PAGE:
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State v. Farrior

New Jersey Superior Court, Appellate Division


Decided: July 17, 1951.

STATE OF NEW JERSEY, PLAINTIFF-RESPONDENT,
v.
BENJAMIN FARRIOR, DEFENDANT-APPELLANT

On appeal from Hudson County Court.

Colie, Grimshaw and Hartshorne. The opinion of the court was delivered by Colie, J.s.c.

Colie

[14 NJSuper Page 556]

This appeal is from a judgment of conviction of the defendant, Benjamin Farrior, upon the trial of an indictment charging in the first count that on May 14, 1950, he did carnally abuse one Barbara Williams, contrary to the provisions of R.S. 2:163-1, and by a second count that he did on that date commit an assault with intent to commit carnal abuse, contrary to the provisions of R.S. 2:110-2. The appellant alleges error in the admission of certain testimony, error in not dismissing the first count of the indictment and error in the charge of the court. At the oral argument, the last named ground was abandoned, the appellant conceding that the court correctly charged the law but that the stenographic transcript of the testimony upon which the ground was originally based was erroneous.

During the course of the trial of the case, the mother of the infant was on the stand and in response to a question

[14 NJSuper Page 557]

proceeded, in narrative form, to relate her connection with the incident upon which the indictment was based. In the course of that testimony she said:

"They took Barbara Jane to a medical doctor on Bergen Avenue. I think it's Bergen and Belmont -- some place on Bergen Avenue. The doctor noticed it was a discharge but there was no skin broken.

Mr. Kanis: If your Honor please, I object.

Mr. Cuddy: Don't tell us about what the doctor said, Mrs. Williams."

The appellant contends that by virtue of Rule 1:2-19 (a) and Rule 1:2-20 (b), made applicable to the Appellate Division by Rule 4:2-6, the judgment should be reversed. Rule 1:2-19 (a), so far as applicable to the present case reads: "Error in the admission * * * of testimony * * * shall be cause for reversal if specific objection thereto was made and it appears from the entire record of the proceedings had upon the trial that the defendant thereby suffered manifest wrong or injury." We point out that prior to the statement which we have quoted above, counsel, interrupting the narration, had asked to have the time fixed, whereupon the court said: "I see no necessity for interrupting the narrative. The hour can always be fixed by the prosecutor in the next question or by you on cross-examination." Thus, tacit approval was given to the testimony in narrative form and there was no warning to counsel for the appellant that the statement, "The doctor noticed it was a discharge but there was no skin broken" was coming into the case. He therefore had no opportunity in advance of the statement to object, and he noted his objection thereafter. No motion was made to strike the testimony and for the court to instruct the jury to disregard it. Nevertheless, the matter was called to the attention of the trial judge and a specific objection was made thereto. The State argues that there must be a judicial ruling from which to appeal and that inasmuch as no request was made of the court to strike the testimony, this court is without the power to consider the question. It seems to us that the appellant has brought himself within the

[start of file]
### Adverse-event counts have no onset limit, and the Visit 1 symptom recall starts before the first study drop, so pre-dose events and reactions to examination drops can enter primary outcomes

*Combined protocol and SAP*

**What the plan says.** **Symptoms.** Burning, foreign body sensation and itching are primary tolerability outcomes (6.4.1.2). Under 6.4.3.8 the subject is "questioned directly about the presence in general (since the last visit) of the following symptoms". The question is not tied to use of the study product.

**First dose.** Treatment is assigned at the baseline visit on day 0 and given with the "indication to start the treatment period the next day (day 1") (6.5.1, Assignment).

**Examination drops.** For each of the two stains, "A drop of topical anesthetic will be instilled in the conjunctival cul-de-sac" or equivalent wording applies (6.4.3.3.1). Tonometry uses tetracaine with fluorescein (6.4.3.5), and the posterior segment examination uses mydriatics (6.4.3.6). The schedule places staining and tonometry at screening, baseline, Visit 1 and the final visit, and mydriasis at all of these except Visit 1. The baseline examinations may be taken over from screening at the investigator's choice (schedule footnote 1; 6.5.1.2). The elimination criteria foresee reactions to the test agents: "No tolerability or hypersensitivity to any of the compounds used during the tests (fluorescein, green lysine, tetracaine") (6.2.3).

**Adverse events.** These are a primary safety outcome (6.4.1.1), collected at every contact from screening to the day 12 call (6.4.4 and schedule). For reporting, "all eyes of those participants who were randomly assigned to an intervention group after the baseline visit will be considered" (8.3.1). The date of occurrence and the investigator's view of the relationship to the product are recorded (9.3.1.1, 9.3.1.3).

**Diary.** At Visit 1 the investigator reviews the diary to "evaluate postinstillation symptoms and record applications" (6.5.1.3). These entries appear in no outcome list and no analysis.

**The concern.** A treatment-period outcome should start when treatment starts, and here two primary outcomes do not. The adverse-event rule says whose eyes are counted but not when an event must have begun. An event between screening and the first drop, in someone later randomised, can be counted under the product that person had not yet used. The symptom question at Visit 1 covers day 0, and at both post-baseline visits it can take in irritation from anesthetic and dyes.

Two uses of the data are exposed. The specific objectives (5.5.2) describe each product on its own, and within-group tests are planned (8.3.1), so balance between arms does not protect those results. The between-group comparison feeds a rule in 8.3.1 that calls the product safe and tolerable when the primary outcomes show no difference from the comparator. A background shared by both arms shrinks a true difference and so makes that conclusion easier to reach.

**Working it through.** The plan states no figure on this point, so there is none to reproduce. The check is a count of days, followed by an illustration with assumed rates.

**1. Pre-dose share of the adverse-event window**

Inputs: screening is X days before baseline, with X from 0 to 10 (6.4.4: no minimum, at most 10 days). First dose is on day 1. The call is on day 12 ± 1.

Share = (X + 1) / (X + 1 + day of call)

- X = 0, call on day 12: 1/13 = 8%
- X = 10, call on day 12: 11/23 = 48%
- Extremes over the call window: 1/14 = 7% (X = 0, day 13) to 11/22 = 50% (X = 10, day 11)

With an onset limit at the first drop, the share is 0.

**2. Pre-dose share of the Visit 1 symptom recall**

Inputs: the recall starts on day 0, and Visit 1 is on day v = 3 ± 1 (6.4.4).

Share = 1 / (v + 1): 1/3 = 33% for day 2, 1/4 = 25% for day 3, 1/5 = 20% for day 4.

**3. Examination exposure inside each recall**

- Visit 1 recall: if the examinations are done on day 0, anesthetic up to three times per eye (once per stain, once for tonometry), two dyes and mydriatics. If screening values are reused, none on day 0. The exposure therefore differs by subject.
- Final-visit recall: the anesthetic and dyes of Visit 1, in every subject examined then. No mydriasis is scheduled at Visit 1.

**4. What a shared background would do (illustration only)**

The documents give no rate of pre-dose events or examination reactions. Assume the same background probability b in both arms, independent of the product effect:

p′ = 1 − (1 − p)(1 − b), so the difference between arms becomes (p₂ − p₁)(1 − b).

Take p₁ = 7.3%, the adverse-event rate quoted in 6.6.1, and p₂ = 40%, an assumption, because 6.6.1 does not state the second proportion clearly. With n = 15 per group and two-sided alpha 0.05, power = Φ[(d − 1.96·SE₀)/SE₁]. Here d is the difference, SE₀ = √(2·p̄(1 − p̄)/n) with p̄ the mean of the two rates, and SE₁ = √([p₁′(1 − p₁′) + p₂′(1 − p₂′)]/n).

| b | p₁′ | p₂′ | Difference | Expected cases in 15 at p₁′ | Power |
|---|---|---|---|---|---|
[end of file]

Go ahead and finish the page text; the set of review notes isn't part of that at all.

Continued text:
[14 NJSuper Page 558]

protection of that part of Rule 1:2-19 (a) which we have quoted above, although we think that the record would have been stronger from the point of view of the defendant had there been a request to the court to instruct the jury to disregard the testimony.

The defendant concedes in his brief that if there was a male discharge upon the body of the infant, the presence thereof would completely discredit the defendant's testimony, with which statement we are in complete accord. This testimony injected into the case an element which must have been based upon hearsay evidence. The only way that the mother could know that the doctor noticed the discharge was by his so stating. If he did not so state, then in order to have testified that he noticed it, she would have had to read his mind. It is significant that no doctor was called by the State and we think that the admission of this testimony was manifest wrong or injury to the defendant, for, as previously stated, if the jury believed it, then it completely destroyed the defendant's credibility.

The judgment is reversed.

19510717


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